International Journal of Laboratory Medicine & Research Volume 1 (2015), Article ID 1:IJLMR-108, 6 pages
Comparison between Manual Methods and Automated Analyzer iQ200® Iris Diagnostics): A Study for the Optimization of Urinalysis

José Ricardo Henneberg1, Railson Henneberg1, Aguinaldo José do Nascimento1, Gislene Kussen2, Fellype Carvalho Barreto3 and Aline Borsato Hauser1*

1Clinical Analysis Department, Universidade Federal do Paraná, Brazil
2Pharmaceutical Biochemistry of the Clinical Hospital, Universidade Federal do Paraná, Brazil
3Center for Health and Biological Sciences, Pontifícia Universidade Católica do Paraná, Brazil
Prof. Aline Borsato Hauser, Clinical Analysis Department, Sector of Health Sciences, Universidade Federal do Paraná, Rua Lothario Meissner, 632 Curitiba, PR 80210-170, Brazil,Tel.+55 41 33604084; E-mail:
30 July 2014; 30 October 2015; 01 November 2015
Henneberg JR, Henneberg R, Nascimento AJ, Kussen G, Barreto FC (2015) Comparison between Manual Methods and Automated Analyzer iQ200® Iris Diagnostics): A Study for the Optimization of Urinalysis. Int J Lab Med Res 1: 108. doi:


Aim: Urinalysis is an important laboratory exam that gives helpful information for the diagnosis of urinary tract disease.
Objective: The purpose of this study was to compare automated method results of test strips, microscopic analysis and counts with the manual methods.
Material and Methods: Urine samples (n=275) were analyzed by I-Chem® Velocity (iQ200®). White and red blood cells (WBC/RBC) counts by iQ200® were compared with manual methods (Neubauer and KCell). Leukocyte esterase and hemoglobin detection provided by the test strips were also analyzed.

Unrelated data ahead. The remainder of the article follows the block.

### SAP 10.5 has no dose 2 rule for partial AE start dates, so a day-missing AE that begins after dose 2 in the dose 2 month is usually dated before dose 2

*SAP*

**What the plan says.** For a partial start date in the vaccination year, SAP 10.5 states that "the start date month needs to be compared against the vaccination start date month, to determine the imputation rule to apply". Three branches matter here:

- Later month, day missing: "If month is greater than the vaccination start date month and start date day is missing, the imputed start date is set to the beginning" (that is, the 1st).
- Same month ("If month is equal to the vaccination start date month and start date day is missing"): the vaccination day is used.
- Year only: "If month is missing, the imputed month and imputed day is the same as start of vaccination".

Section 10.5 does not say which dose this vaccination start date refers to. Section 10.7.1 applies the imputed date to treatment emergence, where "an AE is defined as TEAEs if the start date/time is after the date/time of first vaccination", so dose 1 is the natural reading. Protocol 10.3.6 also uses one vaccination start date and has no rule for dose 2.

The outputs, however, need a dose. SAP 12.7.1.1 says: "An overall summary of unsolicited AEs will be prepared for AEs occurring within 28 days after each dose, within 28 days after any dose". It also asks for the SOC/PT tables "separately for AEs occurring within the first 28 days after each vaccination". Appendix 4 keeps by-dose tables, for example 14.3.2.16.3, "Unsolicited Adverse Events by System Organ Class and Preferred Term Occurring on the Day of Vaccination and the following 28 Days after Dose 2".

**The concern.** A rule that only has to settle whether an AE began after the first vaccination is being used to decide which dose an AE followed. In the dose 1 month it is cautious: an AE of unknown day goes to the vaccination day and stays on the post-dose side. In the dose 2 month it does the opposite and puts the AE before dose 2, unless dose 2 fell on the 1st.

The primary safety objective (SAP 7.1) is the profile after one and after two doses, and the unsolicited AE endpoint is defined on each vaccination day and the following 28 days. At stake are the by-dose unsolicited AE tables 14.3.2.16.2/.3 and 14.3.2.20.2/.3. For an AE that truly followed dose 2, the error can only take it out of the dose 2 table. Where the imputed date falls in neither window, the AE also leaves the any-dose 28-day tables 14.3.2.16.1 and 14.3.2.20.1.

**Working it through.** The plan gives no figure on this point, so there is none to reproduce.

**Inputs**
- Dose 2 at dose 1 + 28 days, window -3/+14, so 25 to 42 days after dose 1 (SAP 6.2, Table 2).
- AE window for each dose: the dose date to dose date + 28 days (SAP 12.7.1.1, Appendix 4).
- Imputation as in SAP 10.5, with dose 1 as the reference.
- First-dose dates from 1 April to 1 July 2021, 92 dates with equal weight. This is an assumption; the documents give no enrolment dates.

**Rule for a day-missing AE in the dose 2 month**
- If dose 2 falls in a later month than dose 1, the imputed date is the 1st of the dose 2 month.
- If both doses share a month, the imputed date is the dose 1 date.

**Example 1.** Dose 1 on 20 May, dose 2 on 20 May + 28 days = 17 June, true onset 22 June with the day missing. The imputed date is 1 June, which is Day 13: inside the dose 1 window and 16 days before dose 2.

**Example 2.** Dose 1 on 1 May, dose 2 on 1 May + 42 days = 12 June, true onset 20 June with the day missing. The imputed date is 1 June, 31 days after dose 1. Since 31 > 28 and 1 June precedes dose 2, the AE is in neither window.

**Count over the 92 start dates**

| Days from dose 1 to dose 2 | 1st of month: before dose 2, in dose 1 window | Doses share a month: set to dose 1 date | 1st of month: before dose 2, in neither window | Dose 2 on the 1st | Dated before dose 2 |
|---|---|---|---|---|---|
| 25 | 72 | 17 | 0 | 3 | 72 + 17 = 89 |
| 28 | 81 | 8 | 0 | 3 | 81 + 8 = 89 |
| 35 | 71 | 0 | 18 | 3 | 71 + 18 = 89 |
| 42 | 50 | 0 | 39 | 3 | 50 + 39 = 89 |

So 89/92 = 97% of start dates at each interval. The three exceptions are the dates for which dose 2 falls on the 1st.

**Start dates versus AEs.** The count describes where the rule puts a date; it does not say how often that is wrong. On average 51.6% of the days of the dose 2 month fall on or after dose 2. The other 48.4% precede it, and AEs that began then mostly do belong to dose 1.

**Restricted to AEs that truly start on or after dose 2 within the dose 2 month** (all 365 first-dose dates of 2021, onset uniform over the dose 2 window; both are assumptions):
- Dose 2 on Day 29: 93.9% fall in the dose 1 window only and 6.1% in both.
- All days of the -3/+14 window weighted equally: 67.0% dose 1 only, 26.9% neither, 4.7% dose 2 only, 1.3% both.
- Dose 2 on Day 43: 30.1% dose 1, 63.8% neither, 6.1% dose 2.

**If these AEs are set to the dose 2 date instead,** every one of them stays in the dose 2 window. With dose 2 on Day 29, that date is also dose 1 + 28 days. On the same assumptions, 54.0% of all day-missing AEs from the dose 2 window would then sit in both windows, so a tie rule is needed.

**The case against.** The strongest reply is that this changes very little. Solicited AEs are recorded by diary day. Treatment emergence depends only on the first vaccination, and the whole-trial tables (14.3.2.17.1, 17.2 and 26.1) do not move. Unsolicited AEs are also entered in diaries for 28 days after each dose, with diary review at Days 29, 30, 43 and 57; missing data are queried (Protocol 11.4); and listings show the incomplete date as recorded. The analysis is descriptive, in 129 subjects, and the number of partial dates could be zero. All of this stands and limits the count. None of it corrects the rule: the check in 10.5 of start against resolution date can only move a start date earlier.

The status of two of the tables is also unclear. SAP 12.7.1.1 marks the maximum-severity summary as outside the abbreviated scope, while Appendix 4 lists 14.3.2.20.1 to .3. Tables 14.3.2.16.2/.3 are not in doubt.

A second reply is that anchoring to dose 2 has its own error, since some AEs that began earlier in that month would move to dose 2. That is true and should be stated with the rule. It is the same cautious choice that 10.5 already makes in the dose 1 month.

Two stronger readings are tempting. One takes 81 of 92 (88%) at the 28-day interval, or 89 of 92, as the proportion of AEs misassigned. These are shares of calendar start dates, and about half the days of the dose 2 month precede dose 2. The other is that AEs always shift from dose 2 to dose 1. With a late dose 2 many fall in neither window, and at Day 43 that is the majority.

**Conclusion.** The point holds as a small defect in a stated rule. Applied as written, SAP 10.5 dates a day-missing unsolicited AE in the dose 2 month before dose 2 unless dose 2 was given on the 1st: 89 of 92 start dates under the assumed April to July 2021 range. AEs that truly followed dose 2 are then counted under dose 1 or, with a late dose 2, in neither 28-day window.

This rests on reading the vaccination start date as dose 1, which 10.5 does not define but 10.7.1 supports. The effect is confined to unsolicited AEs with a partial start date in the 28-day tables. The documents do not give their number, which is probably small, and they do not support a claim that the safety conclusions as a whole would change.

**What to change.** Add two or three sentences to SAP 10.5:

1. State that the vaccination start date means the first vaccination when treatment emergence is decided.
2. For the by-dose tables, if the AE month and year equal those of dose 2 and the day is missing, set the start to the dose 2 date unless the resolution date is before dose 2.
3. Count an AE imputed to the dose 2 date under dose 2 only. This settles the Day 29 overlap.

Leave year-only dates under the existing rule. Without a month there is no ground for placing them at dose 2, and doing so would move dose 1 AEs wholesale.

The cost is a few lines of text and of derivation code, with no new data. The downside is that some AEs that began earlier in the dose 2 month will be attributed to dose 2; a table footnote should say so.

Results: Leukocyte esterase was positive in 59.6% with 315,800±608,413 WBC/ml and negative in 40.4% with 24,838±34,152 WBC/ml (p<0.001). Hemoglobin was detected in 29.8% of the samples with 1,275,537±7,394,959 RBC/ml and negative in 70.2% with 26,316±46,424 RBC/ml (p=0.019). The iQ200® detected RBC in 159 samples, being 97.5% isomorphic cells and 2.5% unclassified iQ200® detected casts in 33 samples, classifying 36.4% as no inclusions and 63.6% with inclusions. Comparison of WBC/ RBC counts between Neubauer and K-cell® were equivalent (R2=0.87 and 0.75). Comparison of WBC/ RBC counts between iQ200 and manual methods showed higher values to the automation. Conclusion: Automated methods, such as iQ200® , seems to be a reliable tool for urinalysis in daily clinical practice, reducing the execution time and providing more accuracy. Distinction between isomorphic and dysmorphic RBC, casts and crystals identification still depend on microscopic examination. The use of automated device in urinalysis is a good practice, but it requires careful evaluation, taking into account the population, the volume of the analysis and the availability of skilled professional.